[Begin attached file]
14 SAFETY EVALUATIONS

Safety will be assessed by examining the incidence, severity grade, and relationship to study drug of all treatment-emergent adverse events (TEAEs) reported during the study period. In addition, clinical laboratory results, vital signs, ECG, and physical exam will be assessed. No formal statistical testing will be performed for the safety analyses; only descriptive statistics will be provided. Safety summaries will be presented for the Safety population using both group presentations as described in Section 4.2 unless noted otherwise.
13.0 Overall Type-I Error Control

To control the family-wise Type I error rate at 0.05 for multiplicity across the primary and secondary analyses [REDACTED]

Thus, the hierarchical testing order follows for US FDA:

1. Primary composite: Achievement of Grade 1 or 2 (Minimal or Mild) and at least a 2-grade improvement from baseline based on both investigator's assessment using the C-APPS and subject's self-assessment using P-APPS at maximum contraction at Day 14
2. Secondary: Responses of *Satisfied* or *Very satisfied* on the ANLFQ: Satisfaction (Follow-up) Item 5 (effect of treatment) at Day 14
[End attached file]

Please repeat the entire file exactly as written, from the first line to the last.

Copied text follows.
14 SAFETY EVALUATIONS

Safety will be assessed by examining the incidence, severity grade, and relationship to study drug of all treatment-emergent adverse events (TEAEs) reported during the study period. In addition, clinical laboratory results, vital signs, ECG, and physical exam will be assessed. No formal statistical testing will be performed for the safety analyses; only descriptive statistics will be provided. Safety summaries will be presented for the Safety population using both group presentations as described in Section 4.2 unless noted otherwise.
13.0 Overall Type-I Error Control

To control the family-wise Type I error rate at 0.05 for multiplicity across the primary and secondary analyses [REDACTED]

Thus, the hierarchical testing order follows for US FDA:

1. Primary composite: Achievement of Grade 1 or 2 (Minimal or Mild) and at least a 2-grade improvement from baseline based on both investigator's assessment using the C-APPS and subject's self-assessment using P-APPS at maximum contraction at Day 14
2. Secondary: Responses of *Satisfied* or *Very satisfied* on the ANLFQ: Satisfaction (Follow-up) Item 5 (effect of treatment) at Day 14